The District Court’s Claim Construction
The district court construed “low flow rate” to mean
a rate of flow less than about 1 liter/minute and producing flow velocities less than 19 km/hour such that the gas exiting through the distal end opening forms a non-laminar inert gas temperature.
It based this interpretation largely on prosecution history, and arguments that were used to overcome prior art rejections.
The Claim Differentiation Argument
ERBE challenged the district court’s claim construction on several grounds, including claim differentiation. In particular, ERBE argued that the district court’s interpretation of claim 35 rendered claim 38 redundant, "in violation of the canon of claim differentiation."
The Federal Circuit’s Analysis
The Federal Circuit approached claim construction as it usually does, considering the claim language, specification and prosecution history.
With regard to the specification, the Federal Circuit noted:
The specification explains that directed gas flow could injure the patient. The invention sought to overcome this problem by disclosing and claiming low argon gas flows that produce a low, not directed, non-laminar stream of gas exiting the tube. The specification further provides an exemplary flow rate of about less than 1 liter per minute.
With regard to the prosecution history, the Federal Circuit noted:
The inventors distinguished its low flow rate from the Canady ’675 patent prior art reference in order to obtain its invention. . . .
Applicants explained that the claimed flow rate avoids the production of laminar jets to prevent patient injuries. . . . Specifically, they stated:
This flow rate avoids the production of laminar jets of ionized gas directed with high impact onto the tissue. The problems of laminar jets are to be avoided, since the ionized gas can enter the blood-stream and have toxic effects on the patient. According to Canady [the ’675 patent], column 4 lines 3-5, a flow rate of 1 to 12 litres per minute is foreseen there. . . . A flow rate of 1 litre per minute leads to a flow velocity of 19 m/h. Taking the higher value of 12 litres per minute gives an outlet gas speed of 229 km/h. Such velocities in Canady would certainly be classified as laminar jets and would likely lead to the above problems.
The Federal Circuit also pointed out that after these arguments were submitted, "the examiner issued its notice of allowance."
The Federal Circuit concluded that "the prosecution history clearly and unambiguously demonstrates that the applicants unequivocally disclaimed flow rates from 1 to 12 liters per minute that lead to ‘such velocities’ of 19 through 229 km/h disclosed in the ‘675 patent prior art reference, referred to by applicants as laminar jets."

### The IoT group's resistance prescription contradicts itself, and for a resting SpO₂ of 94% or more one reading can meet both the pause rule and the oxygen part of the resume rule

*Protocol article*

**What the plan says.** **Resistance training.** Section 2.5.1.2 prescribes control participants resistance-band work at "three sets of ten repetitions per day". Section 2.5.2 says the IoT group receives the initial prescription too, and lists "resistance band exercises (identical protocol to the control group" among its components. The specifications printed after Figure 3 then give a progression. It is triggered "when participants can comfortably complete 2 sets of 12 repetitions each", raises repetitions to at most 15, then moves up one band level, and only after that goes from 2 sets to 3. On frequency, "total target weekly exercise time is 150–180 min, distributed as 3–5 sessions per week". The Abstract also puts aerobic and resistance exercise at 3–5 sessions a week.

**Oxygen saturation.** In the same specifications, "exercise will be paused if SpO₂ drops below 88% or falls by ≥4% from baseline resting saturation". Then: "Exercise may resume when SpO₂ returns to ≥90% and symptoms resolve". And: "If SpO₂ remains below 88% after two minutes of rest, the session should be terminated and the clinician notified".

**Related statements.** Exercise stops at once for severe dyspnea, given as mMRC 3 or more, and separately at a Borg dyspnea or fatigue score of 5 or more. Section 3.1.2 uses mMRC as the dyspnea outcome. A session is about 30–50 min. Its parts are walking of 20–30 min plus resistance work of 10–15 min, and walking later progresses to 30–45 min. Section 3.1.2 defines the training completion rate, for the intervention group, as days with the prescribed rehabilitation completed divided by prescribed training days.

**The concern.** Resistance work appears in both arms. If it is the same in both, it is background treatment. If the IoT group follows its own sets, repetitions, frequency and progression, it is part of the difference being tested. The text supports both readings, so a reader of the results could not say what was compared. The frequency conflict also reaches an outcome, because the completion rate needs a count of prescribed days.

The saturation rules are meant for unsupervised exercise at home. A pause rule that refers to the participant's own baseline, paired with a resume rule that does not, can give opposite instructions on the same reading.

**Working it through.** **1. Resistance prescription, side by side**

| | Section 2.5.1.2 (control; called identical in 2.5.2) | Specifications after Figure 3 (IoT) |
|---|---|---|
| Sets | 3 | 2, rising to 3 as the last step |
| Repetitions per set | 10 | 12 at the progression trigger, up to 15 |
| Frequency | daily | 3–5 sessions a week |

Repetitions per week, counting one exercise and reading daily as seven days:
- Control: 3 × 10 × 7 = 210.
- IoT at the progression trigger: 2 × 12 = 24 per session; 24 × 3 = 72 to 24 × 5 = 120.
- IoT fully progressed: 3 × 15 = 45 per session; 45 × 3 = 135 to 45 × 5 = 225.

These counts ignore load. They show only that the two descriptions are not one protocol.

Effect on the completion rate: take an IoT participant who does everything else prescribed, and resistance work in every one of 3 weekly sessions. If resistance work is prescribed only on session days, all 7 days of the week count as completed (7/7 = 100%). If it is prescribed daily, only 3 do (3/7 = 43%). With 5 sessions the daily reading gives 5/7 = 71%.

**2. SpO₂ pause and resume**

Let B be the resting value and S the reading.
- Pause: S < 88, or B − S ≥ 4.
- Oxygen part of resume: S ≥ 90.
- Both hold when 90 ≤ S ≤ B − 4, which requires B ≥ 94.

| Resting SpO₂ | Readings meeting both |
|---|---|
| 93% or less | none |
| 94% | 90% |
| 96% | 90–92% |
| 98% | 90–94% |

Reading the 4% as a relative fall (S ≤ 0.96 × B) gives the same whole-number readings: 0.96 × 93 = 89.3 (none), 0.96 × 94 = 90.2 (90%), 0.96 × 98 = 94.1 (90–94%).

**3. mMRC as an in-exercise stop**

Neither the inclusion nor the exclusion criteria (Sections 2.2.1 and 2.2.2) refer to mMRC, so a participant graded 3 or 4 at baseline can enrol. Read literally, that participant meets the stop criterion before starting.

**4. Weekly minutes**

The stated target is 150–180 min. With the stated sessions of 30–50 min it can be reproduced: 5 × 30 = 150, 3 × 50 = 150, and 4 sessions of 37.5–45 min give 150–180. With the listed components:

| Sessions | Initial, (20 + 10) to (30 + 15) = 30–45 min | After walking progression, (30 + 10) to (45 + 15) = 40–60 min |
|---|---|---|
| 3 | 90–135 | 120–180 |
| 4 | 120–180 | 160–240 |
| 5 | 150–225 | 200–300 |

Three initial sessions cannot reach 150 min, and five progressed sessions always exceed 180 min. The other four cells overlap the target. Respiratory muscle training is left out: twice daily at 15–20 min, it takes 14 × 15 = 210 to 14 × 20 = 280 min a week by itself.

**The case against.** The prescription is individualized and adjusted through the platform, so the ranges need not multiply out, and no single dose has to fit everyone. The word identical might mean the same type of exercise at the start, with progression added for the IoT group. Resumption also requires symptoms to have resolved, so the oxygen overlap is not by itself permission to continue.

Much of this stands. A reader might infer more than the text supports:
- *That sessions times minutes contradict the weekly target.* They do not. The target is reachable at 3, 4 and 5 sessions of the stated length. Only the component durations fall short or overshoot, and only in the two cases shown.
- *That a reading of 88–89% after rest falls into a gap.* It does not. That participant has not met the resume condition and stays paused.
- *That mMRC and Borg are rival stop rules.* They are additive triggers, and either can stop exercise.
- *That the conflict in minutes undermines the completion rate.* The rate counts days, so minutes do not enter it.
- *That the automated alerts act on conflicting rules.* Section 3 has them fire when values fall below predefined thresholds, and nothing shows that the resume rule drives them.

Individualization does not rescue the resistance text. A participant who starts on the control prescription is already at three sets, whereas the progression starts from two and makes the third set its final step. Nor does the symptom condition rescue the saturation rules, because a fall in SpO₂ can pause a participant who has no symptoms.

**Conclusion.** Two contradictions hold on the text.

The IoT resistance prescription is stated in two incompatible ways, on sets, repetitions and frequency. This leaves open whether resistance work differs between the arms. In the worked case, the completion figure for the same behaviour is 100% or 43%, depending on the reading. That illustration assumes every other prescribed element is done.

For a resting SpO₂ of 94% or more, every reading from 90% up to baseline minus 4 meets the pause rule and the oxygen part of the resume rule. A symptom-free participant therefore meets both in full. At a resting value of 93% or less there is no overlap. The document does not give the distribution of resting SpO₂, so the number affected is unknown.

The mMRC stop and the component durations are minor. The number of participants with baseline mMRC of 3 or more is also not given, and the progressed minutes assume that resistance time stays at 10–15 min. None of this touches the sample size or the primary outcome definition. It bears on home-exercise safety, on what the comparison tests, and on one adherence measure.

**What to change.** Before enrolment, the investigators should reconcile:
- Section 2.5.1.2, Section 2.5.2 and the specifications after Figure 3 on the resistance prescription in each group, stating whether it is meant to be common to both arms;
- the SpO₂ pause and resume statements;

With regard to the doctrine of claim differentiation, the Federal Circuit generally agreed that “[a]ll the limitations of a claim must be considered meaningful,” but cautioned:
Claim differentiation may be helpful in some cases, but it is just one of many tools used by courts in the analysis of claim terms.
(This is not a quote you want to see in a decision if you advocated application of the doctrine to support a broad claim interpretation!)
In the case before it, the unambiguous disclaimer in the prosecution history trumped any general principles that might have supported a broader claim construction. Thus, the Federal Circuit agreed with the district court’s interpretation.
When Can Claims Differentiate?
There are Federal Circuit decisions that cite the doctrine of claim differentiation to support a claim broad interpretation. So, when does this doctrine apply?
Without undertaking a comprehensive review of case law on this issue, I think the following factors may be pertinent:
- does the specification indicate that the limitation at issue is an optional feature, a possible variation, or one example among many?
- does the specification disclose embodiments outside the scope of the narrower claim?
- does another claim recite embodiments outside the scope of the narrower claim?
- does the specification describe the invention in terms that suggest that the limitation is an essential feature of the invention?
- does the prosecution history include any arguments or evidence that suggest that the limitation is an essential feature of the invention?
- does the prosecution history include arguments that rely on the limitation at issue to distinguish prior art or satisfy the enablement requirement?
(These factors are not exhaustive and may not apply in all cases.)
Whether you want to use the doctrine of claim differentiation to support a broad interpretation or are reviewing claims and considering whether the doctrine applies, you should keep in mind that the doctrine is usually treated as the "weakest link" among claim construction tools. As illustrated by ERBE, claim differentiation usually will not support an interpretation that is at odds with the plain meaning of the claims, any express definitions included in the specification, or any disclaimers made during prosecution.